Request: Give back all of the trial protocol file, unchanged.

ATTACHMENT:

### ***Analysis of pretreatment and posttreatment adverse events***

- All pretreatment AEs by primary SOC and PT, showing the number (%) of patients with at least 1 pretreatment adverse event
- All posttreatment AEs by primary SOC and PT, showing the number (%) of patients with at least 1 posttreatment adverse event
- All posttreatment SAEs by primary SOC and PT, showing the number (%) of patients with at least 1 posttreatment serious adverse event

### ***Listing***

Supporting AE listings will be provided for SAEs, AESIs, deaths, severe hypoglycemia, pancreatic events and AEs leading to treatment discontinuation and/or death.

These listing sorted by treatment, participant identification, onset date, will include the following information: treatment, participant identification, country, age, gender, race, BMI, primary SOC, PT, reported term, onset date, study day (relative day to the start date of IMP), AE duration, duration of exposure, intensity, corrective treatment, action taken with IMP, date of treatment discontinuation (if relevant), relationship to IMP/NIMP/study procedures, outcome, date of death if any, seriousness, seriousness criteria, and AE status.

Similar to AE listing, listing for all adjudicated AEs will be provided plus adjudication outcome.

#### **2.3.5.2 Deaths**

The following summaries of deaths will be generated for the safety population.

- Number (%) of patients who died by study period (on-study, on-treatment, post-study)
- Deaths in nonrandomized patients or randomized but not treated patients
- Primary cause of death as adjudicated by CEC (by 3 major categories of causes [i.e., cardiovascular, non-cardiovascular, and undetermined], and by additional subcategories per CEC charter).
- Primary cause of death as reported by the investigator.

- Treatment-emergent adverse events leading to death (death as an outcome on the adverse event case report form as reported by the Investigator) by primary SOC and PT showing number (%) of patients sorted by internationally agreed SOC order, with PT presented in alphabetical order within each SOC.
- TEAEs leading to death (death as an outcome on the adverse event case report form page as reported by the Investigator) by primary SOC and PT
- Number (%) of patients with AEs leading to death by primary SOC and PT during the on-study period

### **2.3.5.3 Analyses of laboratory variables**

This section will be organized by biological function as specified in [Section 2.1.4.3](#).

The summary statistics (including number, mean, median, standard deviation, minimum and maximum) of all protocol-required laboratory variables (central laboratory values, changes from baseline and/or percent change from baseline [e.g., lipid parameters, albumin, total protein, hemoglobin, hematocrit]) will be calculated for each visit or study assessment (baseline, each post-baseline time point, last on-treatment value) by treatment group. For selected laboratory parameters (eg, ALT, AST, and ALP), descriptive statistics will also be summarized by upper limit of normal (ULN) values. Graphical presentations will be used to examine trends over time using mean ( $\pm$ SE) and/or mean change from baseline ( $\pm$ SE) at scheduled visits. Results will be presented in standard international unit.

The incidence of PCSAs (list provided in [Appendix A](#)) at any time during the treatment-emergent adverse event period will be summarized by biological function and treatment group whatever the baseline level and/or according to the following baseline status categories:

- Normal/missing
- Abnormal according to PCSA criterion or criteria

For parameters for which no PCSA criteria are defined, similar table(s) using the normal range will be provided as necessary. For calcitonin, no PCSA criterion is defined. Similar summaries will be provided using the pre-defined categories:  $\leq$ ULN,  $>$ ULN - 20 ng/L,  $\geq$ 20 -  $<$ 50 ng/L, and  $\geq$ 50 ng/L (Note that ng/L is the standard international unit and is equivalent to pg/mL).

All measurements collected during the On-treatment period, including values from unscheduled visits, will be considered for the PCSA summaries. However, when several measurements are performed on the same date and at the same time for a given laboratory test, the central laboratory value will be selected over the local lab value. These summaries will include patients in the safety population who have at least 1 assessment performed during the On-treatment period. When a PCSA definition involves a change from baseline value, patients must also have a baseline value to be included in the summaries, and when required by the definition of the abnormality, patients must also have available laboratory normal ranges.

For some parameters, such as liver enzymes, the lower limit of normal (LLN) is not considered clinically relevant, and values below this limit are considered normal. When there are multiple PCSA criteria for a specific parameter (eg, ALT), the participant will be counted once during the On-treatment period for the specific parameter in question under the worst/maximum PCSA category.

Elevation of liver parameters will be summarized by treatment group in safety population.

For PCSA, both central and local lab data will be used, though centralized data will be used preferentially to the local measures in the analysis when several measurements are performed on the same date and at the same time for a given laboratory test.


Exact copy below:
### ***Analysis of pretreatment and posttreatment adverse events***

- All pretreatment AEs by primary SOC and PT, showing the number (%) of patients with at least 1 pretreatment adverse event
- All posttreatment AEs by primary SOC and PT, showing the number (%) of patients with at least 1 posttreatment adverse event
- All posttreatment SAEs by primary SOC and PT, showing the number (%) of patients with at least 1 posttreatment serious adverse event

### ***Listing***

Supporting AE listings will be provided for SAEs, AESIs, deaths, severe hypoglycemia, pancreatic events and AEs leading to treatment discontinuation and/or death.

These listing sorted by treatment, participant identification, onset date, will include the following information: treatment, participant identification, country, age, gender, race, BMI, primary SOC, PT, reported term, onset date, study day (relative day to the start date of IMP), AE duration, duration of exposure, intensity, corrective treatment, action taken with IMP, date of treatment discontinuation (if relevant), relationship to IMP/NIMP/study procedures, outcome, date of death if any, seriousness, seriousness criteria, and AE status.

Similar to AE listing, listing for all adjudicated AEs will be provided plus adjudication outcome.

#### **2.3.5.2 Deaths**

The following summaries of deaths will be generated for the safety population.

- Number (%) of patients who died by study period (on-study, on-treatment, post-study)
- Deaths in nonrandomized patients or randomized but not treated patients
- Primary cause of death as adjudicated by CEC (by 3 major categories of causes [i.e., cardiovascular, non-cardiovascular, and undetermined], and by additional subcategories per CEC charter).
- Primary cause of death as reported by the investigator.

- Treatment-emergent adverse events leading to death (death as an outcome on the adverse event case report form as reported by the Investigator) by primary SOC and PT showing number (%) of patients sorted by internationally agreed SOC order, with PT presented in alphabetical order within each SOC.
- TEAEs leading to death (death as an outcome on the adverse event case report form page as reported by the Investigator) by primary SOC and PT
- Number (%) of patients with AEs leading to death by primary SOC and PT during the on-study period

### **2.3.5.3 Analyses of laboratory variables**

This section will be organized by biological function as specified in [Section 2.1.4.3](#).

The summary statistics (including number, mean, median, standard deviation, minimum and maximum) of all protocol-required laboratory variables (central laboratory values, changes from baseline and/or percent change from baseline [e.g., lipid parameters, albumin, total protein, hemoglobin, hematocrit]) will be calculated for each visit or study assessment (baseline, each post-baseline time point, last on-treatment value) by treatment group. For selected laboratory parameters (eg, ALT, AST, and ALP), descriptive statistics will also be summarized by upper limit of normal (ULN) values. Graphical presentations will be used to examine trends over time using mean ( $\pm$ SE) and/or mean change from baseline ( $\pm$ SE) at scheduled visits. Results will be presented in standard international unit.

The incidence of PCSAs (list provided in [Appendix A](#)) at any time during the treatment-emergent adverse event period will be summarized by biological function and treatment group whatever the baseline level and/or according to the following baseline status categories:

- Normal/missing
- Abnormal according to PCSA criterion or criteria

For parameters for which no PCSA criteria are defined, similar table(s) using the normal range will be provided as necessary. For calcitonin, no PCSA criterion is defined. Similar summaries will be provided using the pre-defined categories:  $\leq$ ULN,  $>$ ULN - 20 ng/L,  $\geq$ 20 -  $<$ 50 ng/L, and  $\geq$ 50 ng/L (Note that ng/L is the standard international unit and is equivalent to pg/mL).

All measurements collected during the On-treatment period, including values from unscheduled visits, will be considered for the PCSA summaries. However, when several measurements are performed on the same date and at the same time for a given laboratory test, the central laboratory value will be selected over the local lab value. These summaries will include patients in the safety population who have at least 1 assessment performed during the On-treatment period. When a PCSA definition involves a change from baseline value, patients must also have a baseline value to be included in the summaries, and when required by the definition of the abnormality, patients must also have available laboratory normal ranges.

For some parameters, such as liver enzymes, the lower limit of normal (LLN) is not considered clinically relevant, and values below this limit are considered normal. When there are multiple PCSA criteria for a specific parameter (eg, ALT), the participant will be counted once during the On-treatment period for the specific parameter in question under the worst/maximum PCSA category.

Elevation of liver parameters will be summarized by treatment group in safety population.

For PCSA, both central and local lab data will be used, though centralized data will be used preferentially to the local measures in the analysis when several measurements are performed on the same date and at the same time for a given laboratory test.